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I have to grade some homework in solving the above question (in the title) but I have a dilemma.


Given de Morgan's law and the fact that the intersection of a finite number of open sets is open, prove the union of a finite number of closed sets is closed.


For a family of closed sets $C_i$, whose union is $C = \cup_i^k\,C_i$, pick an $x \in C^c$ s.t. by de Morgan's law, $x \in \cap_i^k\,C_i^c$. There exists an $\epsilon > 0$ s.t. $B(x,\epsilon) \subseteq C_i^c$ for each $i$. So that for each $i$, $B(x,\epsilon) \cap C_i = \varnothing$ and so $B(x,\epsilon) \subset C^c$ showing that $x$ is an interior point of $C^c$. The point $x$ was arbitrary and so $C^c$ is open and hence $C$ is closed.


Suppose $C_i$ are all closed sets and want to prove $\cup_i^k\,C_i$ is closed, by proving $\left( \cup_i^k\,C_i\right)^c$ is open. Know that $C_i^c$ are open, and from the 2nd fact given, know that $C_1^c \cap C_2^c \cap \cdots $ is open too. Therefore $ \left(\cup_i^k\,C_i\right)^c$ is open and so $\cup_i^k\,C_i$ is closed

So my problem is that I was naively expecting the students to use points and balls to prove this, but ANSWER B reflects a common approach used by the students, with no mention of interior points, accumulation points, balls, etc. The subject matter in the text introduced closed sets by using acc. pts. and open sets by using int. points. The text does not mention de Morgan's law, though the question does. There is also a theorem in the text that says, A subset $G$ of $\mathbb{R}^n$ is open iff the complement of $G$ is closed. but it is not proven - that is left as a question that is not assigned to the students.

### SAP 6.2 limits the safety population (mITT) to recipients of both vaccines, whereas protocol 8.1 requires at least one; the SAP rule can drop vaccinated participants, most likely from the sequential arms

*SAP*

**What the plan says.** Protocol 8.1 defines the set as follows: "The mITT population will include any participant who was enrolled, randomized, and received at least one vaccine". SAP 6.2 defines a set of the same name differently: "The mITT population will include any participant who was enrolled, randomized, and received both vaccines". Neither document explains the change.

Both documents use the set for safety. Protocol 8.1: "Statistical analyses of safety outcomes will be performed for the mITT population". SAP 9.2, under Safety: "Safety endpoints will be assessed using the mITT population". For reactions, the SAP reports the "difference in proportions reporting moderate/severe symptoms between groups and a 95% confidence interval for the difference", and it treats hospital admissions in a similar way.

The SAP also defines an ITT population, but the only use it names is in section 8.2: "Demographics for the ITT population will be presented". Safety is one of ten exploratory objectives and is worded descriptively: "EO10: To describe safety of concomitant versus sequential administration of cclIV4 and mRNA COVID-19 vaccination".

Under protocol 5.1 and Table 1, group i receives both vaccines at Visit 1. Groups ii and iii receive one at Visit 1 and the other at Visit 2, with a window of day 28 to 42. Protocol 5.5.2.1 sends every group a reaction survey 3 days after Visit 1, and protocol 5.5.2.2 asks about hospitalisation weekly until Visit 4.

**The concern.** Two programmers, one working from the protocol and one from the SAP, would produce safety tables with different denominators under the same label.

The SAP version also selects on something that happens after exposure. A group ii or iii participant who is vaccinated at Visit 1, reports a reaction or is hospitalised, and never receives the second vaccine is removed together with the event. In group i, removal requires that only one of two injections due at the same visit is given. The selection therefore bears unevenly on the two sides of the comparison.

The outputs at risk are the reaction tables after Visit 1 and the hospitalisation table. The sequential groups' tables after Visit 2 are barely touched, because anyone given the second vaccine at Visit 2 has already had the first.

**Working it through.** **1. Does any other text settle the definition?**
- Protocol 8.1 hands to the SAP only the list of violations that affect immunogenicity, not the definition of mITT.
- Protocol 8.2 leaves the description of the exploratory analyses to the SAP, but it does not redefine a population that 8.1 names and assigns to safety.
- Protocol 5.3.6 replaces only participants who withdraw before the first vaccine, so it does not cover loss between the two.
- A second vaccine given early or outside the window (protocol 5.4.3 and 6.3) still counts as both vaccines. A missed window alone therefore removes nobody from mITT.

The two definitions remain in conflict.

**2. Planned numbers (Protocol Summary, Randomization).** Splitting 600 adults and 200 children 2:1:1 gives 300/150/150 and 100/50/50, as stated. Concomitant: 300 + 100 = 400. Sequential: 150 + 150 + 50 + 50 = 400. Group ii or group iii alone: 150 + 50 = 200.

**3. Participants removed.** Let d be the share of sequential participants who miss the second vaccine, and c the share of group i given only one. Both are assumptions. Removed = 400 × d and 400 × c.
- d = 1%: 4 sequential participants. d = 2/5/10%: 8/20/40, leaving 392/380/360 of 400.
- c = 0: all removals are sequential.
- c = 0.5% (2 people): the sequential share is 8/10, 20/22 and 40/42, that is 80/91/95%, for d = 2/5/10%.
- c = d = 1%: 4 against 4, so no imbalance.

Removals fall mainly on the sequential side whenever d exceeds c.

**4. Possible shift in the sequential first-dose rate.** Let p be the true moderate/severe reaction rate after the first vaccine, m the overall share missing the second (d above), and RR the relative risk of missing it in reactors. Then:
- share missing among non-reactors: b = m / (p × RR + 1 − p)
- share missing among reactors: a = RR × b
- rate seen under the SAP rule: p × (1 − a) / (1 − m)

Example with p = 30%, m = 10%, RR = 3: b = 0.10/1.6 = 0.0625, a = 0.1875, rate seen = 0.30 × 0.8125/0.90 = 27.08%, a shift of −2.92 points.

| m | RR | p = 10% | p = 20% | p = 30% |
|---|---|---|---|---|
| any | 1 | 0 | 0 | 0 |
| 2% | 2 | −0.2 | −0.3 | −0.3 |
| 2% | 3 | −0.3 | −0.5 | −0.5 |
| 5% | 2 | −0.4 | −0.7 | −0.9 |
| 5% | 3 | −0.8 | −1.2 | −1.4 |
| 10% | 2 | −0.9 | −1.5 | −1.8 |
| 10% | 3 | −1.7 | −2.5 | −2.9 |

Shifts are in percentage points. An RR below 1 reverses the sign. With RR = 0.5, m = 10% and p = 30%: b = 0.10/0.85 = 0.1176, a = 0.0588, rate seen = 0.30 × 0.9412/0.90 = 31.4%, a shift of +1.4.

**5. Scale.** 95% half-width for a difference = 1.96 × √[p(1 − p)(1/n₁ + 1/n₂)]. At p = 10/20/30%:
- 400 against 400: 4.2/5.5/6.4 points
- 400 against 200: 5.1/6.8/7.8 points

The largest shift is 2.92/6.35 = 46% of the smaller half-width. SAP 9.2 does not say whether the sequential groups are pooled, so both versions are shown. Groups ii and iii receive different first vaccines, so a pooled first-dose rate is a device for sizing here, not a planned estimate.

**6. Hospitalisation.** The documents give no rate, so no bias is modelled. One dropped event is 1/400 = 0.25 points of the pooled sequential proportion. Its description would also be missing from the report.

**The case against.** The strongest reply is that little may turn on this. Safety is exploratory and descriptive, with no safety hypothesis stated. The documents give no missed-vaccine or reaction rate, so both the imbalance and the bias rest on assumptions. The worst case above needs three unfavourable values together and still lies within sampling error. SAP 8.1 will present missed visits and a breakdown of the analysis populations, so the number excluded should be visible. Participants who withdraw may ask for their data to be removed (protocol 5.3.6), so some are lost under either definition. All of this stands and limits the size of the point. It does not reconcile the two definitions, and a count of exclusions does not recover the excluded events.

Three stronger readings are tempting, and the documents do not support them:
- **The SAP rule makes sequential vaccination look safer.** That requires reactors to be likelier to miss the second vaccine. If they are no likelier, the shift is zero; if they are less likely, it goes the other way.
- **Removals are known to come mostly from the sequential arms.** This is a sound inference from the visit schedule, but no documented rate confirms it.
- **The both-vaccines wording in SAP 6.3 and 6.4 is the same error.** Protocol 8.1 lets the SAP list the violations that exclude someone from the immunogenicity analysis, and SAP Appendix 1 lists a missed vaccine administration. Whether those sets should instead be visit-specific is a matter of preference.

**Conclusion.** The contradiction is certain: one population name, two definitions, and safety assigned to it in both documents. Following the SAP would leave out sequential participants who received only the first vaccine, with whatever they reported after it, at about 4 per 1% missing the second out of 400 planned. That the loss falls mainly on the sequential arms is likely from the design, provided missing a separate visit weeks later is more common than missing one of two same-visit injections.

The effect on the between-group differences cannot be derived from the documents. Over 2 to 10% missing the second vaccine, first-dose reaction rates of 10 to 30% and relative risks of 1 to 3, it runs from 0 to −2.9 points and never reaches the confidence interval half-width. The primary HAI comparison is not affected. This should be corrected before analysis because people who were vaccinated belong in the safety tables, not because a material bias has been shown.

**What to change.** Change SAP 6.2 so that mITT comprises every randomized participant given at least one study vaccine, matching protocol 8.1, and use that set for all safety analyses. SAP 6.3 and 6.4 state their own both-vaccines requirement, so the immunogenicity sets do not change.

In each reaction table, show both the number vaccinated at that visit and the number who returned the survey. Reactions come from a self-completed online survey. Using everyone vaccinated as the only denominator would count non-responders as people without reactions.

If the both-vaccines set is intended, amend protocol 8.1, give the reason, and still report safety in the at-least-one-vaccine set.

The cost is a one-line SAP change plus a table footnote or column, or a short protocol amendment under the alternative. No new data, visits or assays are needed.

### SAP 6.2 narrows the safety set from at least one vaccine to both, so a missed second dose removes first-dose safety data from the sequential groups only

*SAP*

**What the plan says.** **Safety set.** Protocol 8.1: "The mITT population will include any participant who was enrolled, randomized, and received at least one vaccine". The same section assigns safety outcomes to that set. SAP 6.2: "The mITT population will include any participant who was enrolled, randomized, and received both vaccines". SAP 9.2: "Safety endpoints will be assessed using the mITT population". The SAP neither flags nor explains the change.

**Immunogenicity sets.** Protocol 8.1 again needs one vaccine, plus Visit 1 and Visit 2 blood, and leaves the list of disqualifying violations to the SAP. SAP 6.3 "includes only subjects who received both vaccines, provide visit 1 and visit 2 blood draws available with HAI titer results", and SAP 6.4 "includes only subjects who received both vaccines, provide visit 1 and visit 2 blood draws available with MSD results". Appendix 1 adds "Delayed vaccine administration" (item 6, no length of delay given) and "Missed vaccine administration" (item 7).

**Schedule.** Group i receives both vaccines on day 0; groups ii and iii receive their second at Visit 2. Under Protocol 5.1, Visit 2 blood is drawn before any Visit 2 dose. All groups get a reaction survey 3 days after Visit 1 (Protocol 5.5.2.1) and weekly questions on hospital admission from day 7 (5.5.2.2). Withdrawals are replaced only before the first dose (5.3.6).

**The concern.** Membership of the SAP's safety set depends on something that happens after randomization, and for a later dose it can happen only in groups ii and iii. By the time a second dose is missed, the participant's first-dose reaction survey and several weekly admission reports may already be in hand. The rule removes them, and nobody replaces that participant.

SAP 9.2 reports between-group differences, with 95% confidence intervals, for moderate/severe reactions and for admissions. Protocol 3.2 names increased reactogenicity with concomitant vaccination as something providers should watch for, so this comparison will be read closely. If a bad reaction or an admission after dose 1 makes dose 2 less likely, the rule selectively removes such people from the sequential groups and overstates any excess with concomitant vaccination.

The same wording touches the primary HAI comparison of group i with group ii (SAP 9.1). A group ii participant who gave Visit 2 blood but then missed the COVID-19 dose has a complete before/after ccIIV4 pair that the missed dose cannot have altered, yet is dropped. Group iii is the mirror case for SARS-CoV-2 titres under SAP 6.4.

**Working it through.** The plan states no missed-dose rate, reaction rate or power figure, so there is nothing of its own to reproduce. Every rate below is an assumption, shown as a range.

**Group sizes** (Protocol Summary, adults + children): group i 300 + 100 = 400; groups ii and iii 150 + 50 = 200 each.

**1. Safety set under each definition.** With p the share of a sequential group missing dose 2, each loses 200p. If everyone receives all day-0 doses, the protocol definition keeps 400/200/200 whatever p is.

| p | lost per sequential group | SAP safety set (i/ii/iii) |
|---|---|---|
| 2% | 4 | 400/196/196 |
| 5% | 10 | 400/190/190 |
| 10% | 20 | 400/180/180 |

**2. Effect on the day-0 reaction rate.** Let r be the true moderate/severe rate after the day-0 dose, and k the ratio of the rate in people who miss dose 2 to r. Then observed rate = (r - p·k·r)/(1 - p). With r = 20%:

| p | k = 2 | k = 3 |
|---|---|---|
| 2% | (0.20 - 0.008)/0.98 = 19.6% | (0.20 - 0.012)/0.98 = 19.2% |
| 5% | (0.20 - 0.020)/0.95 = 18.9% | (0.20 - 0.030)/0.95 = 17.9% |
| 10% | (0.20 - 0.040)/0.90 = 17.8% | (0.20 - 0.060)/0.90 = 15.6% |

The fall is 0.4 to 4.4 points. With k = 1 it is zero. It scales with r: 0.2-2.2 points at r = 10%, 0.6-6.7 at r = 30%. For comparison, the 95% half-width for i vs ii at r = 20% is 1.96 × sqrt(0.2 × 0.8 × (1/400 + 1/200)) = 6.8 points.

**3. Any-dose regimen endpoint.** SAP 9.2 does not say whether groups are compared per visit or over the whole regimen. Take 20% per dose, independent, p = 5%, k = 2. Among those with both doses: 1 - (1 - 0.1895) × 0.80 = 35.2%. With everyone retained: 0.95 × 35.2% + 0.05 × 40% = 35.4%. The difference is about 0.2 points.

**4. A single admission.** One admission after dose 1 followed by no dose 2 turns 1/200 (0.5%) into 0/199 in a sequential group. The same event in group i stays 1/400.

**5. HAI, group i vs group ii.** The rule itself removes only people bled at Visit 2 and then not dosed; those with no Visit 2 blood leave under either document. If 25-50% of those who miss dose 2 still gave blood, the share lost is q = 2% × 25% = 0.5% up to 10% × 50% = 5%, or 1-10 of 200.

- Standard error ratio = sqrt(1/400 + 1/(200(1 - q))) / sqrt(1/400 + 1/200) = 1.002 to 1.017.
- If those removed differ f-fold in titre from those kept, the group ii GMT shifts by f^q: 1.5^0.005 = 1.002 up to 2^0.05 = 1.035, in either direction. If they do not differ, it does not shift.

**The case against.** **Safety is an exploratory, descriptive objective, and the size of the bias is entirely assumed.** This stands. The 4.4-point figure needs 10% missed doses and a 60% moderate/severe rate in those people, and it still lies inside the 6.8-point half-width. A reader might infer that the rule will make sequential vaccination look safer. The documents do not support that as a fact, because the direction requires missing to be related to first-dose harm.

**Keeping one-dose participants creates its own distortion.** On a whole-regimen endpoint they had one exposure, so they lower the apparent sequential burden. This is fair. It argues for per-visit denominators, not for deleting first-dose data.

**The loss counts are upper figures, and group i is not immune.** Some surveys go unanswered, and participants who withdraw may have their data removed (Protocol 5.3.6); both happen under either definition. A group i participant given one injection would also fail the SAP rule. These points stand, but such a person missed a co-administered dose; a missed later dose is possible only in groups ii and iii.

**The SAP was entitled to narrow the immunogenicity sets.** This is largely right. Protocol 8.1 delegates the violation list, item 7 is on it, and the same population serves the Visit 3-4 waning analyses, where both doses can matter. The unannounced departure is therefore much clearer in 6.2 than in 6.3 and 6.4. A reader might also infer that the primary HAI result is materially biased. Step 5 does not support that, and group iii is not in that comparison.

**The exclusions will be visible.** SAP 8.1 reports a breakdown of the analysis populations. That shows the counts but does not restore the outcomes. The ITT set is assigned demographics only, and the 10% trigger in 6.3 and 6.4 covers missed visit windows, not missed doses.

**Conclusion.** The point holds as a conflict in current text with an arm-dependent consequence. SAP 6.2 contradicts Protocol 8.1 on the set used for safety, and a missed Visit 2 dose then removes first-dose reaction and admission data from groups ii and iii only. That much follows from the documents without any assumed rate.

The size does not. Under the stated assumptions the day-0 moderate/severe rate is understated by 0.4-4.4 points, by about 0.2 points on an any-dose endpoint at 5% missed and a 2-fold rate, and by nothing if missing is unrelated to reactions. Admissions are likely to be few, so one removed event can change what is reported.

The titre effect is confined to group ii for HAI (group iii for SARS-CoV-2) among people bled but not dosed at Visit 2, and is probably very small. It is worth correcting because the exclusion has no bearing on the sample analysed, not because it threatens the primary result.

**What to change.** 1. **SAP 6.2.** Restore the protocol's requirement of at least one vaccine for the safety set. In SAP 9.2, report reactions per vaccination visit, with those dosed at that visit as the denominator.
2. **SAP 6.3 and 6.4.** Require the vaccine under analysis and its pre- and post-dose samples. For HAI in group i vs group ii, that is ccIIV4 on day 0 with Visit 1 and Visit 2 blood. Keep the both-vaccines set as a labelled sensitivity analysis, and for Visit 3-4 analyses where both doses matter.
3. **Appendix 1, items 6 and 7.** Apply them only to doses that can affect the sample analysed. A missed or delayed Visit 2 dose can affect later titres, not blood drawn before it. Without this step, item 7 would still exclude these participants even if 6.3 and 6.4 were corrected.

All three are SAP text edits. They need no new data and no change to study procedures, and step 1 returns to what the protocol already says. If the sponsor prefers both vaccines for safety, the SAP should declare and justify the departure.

So in my mind they cannot use the theorem, and no one has even cited it. But I feel a little unjustified in taking points away because of the comments like the one bolded in the second answer - even though it wasn't proven, i.e. it is related to the theorem.

So, even though these are handed back to the instructor/professor first, I would like to address this (apparent to me) dilemma by asking for advice on how to grade the second answer, say out of 6 points.

P.S. wish there was a tag "grading"....

P.P.S. I also found lot of sites, like Prove that a finite union of closed sets is also closed but my question is a little more about grading...

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Grading is completely subjective and changes from one person to another. – Asaf Karagila Apr 6 '14 at 22:12
There are some great comments so far, and I've only been grading a little while, so I'd like to do it as well as possible. Though I am good at being consistent, I do not want to shortchange anyone. :) – nate Apr 6 '14 at 22:15
I suggest asking such questions at Mathematics Educators – user127096 Apr 6 '14 at 23:09
aaahhhh... didn't think to look for others. thanks – nate Apr 6 '14 at 23:48
up vote 2 down vote accepted

Full credit in my opinion. The way the question is worded seems to beg for that type of response. That the complemement of an open set is a closed set is almost the most basic definition of closed there is. It is the one I think of.

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Well, I actually like the answer B more, because it proves the statement for an arbitrary topological space, not only for a metric space. Full credit, I believe.

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Yes, although A could be fixed to omit mention of radius and just use neighborhoods. – augurar Apr 6 '14 at 22:07
Brilliant point! Although I agree with augurar, something Topology students need to realize is that as soon as they start mentioning balls, any thing they say is limited to the arena of a metrizable topology. IIn light of this, I'd say A is not a full proof unless augurar's suggestion is made. – Jonathan Hebert Apr 6 '14 at 22:11

Keep in mind that the statement "A set is closed iff its complement is open" is usually a definition not a theorem. I personally feel that the second answer is the better one. So yes, full credit as Doop said.

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